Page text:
Choose an out-of-town contact that your family members can call to check on each other when a disaster occurs.
Make sure your family knows these phone numbers. Make a small contact card they can carry for easy reference.
Test your out-of-town contact regularly and have them call you, too.
Leave these phone numbers with officials at your child’s school.
Remember to Help Others
There may be elderly or handicapped residents living in your neighborhood that could use special attention during an emergency. Include them in your communications checklist to remind you to “communicate” your willingness to help them when disaster strikes.
Make a list of those neighbors.
Ask for their phone numbers and address, only if they feel comfortable with you having them.
When an emergency strikes, make contact with those neighbors and see that their needs are addressed.
Help those neighbors in developing their own out-of-town contact.
When a disaster strikes, remember to always dial 911 for emergency service response. Do not use this number to make inquires, to learn information, or to request non-emergency assistance.
During a disaster your 9-1-1 dispatchers are often swamped with calls for help. Make sure your call is of an emergency nature. This will guarantee that those people who really need help will get it.
If you have questions or concerns that are not of an emergent nature, try dialing your local government business phone number or flag down one of the many municipal vehicles that will be driving through your neighborhood.
* Continue to enjoy individual freedom. Participate freely in travel, work recreational activities.
* Be prepared for disasters and family emergencies. Develop a family emergency Plan
* Reviews family emergency plans. Increase family emergency
* Preparedness by purchasing supplies, food and storing Water.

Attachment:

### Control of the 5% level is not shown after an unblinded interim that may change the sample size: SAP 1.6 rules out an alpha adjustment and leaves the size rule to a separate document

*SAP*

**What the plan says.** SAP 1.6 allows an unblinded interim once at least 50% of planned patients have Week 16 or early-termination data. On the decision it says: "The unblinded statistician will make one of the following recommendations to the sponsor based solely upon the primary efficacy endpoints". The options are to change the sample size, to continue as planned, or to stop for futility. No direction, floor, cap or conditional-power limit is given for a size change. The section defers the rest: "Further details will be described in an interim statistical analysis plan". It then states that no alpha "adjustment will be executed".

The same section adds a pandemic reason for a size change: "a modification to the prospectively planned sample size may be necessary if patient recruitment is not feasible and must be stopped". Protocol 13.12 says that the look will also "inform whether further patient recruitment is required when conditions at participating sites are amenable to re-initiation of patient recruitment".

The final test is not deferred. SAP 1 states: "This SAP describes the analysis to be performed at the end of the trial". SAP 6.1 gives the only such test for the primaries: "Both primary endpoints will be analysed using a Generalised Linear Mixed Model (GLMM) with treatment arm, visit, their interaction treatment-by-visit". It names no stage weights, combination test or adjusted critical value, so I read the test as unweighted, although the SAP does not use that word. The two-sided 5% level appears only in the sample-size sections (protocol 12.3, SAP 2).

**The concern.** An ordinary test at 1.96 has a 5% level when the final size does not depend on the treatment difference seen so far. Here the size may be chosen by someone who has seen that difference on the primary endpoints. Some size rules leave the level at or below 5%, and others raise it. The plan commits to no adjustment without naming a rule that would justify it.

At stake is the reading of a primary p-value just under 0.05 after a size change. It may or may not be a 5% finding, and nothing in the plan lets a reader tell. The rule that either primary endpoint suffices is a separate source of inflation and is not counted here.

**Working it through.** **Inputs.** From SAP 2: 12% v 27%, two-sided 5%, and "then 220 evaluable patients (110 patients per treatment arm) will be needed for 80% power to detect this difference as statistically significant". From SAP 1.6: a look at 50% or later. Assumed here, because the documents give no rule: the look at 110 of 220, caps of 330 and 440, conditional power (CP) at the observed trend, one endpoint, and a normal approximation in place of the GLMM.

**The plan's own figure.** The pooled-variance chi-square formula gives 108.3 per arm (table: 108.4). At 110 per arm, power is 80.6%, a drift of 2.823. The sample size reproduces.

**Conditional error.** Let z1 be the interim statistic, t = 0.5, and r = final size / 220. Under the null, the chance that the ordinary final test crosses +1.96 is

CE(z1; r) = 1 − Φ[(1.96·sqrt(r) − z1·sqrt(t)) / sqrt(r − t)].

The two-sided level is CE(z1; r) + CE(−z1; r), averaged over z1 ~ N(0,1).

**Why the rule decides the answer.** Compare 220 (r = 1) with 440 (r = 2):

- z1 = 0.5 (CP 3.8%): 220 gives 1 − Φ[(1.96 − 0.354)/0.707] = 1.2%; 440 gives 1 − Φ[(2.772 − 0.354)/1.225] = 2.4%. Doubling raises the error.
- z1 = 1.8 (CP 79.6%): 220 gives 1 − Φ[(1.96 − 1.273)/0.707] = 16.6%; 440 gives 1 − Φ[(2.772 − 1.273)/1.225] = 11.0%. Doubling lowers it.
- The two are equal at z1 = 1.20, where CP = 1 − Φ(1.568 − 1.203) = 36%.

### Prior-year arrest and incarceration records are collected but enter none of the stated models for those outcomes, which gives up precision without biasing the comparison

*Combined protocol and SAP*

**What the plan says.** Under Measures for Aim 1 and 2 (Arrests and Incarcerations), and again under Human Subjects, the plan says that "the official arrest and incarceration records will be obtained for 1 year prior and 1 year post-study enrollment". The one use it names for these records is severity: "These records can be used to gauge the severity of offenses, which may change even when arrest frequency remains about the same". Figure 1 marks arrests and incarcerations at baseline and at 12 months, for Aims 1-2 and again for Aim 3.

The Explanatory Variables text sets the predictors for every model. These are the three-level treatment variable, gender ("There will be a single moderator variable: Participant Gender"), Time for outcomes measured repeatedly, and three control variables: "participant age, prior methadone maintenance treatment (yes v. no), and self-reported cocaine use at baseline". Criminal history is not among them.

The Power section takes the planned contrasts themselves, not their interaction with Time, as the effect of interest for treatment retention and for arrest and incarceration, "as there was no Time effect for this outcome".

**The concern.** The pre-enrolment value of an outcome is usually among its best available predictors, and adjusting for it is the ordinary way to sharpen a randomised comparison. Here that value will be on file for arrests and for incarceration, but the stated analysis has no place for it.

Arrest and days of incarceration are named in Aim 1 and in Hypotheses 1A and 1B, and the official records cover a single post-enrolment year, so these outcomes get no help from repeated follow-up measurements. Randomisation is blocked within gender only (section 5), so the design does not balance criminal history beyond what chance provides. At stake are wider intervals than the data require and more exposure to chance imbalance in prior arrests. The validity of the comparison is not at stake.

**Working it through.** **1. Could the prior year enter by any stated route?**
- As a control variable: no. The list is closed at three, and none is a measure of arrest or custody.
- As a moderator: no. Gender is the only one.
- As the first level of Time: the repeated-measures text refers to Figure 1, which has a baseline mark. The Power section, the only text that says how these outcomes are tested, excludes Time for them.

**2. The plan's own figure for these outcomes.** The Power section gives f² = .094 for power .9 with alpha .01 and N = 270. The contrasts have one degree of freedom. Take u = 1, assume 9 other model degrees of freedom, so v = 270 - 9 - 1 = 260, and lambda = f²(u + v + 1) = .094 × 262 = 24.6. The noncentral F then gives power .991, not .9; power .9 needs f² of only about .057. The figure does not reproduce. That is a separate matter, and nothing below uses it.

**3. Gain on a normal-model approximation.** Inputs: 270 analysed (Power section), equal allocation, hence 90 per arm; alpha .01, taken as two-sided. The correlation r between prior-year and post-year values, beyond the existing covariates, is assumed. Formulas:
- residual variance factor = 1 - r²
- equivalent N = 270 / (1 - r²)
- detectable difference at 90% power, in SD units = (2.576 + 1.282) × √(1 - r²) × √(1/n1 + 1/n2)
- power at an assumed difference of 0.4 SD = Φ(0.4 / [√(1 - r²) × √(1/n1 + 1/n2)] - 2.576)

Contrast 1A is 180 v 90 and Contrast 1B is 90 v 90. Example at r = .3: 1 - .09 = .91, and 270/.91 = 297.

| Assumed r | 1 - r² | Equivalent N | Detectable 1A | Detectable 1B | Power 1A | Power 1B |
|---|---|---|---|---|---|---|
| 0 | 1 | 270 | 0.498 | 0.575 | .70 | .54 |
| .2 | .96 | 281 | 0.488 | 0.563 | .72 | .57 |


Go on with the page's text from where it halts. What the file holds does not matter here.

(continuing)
* Be familiar with local Natural and technological Hazards in your community.
* Increase individual or family Emergency preparedness Through training,
* Maintaining good physical Fitness and health, and Storing food, water and
* Emergency supplies. Monitor local and national news for terrorist alerts.
* Update immunizations.
* Volunteer to assist and support the community emergency response agencies.
* Continue normal activities, but report suspicious activities to the local law Enforcement.
* Take a first aid or CERT Class.
* Become active in your local Neighborhood Crime Watch Program.
* Network with your family, Neighbors and community For mutual support during a
* Disaster or terrorist attack.
* Learn what critical facilities are located in your Community and report Suspicious activities
at or near these sites.
* Attend your local Emergency planning Committee meeting to learn more about local hazards.
* Increase individual or family Emergency preparedness Through training, Maintaining good
physical Fitness and health, and Storing food, water and Emergency supplies.
* Resume normal activities but expect some delays,
* Baggage searches and restrictions as a result of Heightened security at Public buildings
* Continue to monitor local Events as well as local Government threat Advisories.
* Report suspicious activities at or near critical facilities to local law enforcement by Calling 911.
* Avoid leaving unattended Packages or brief cases in Public areas.
* Inventory and organize Emergency supply kits and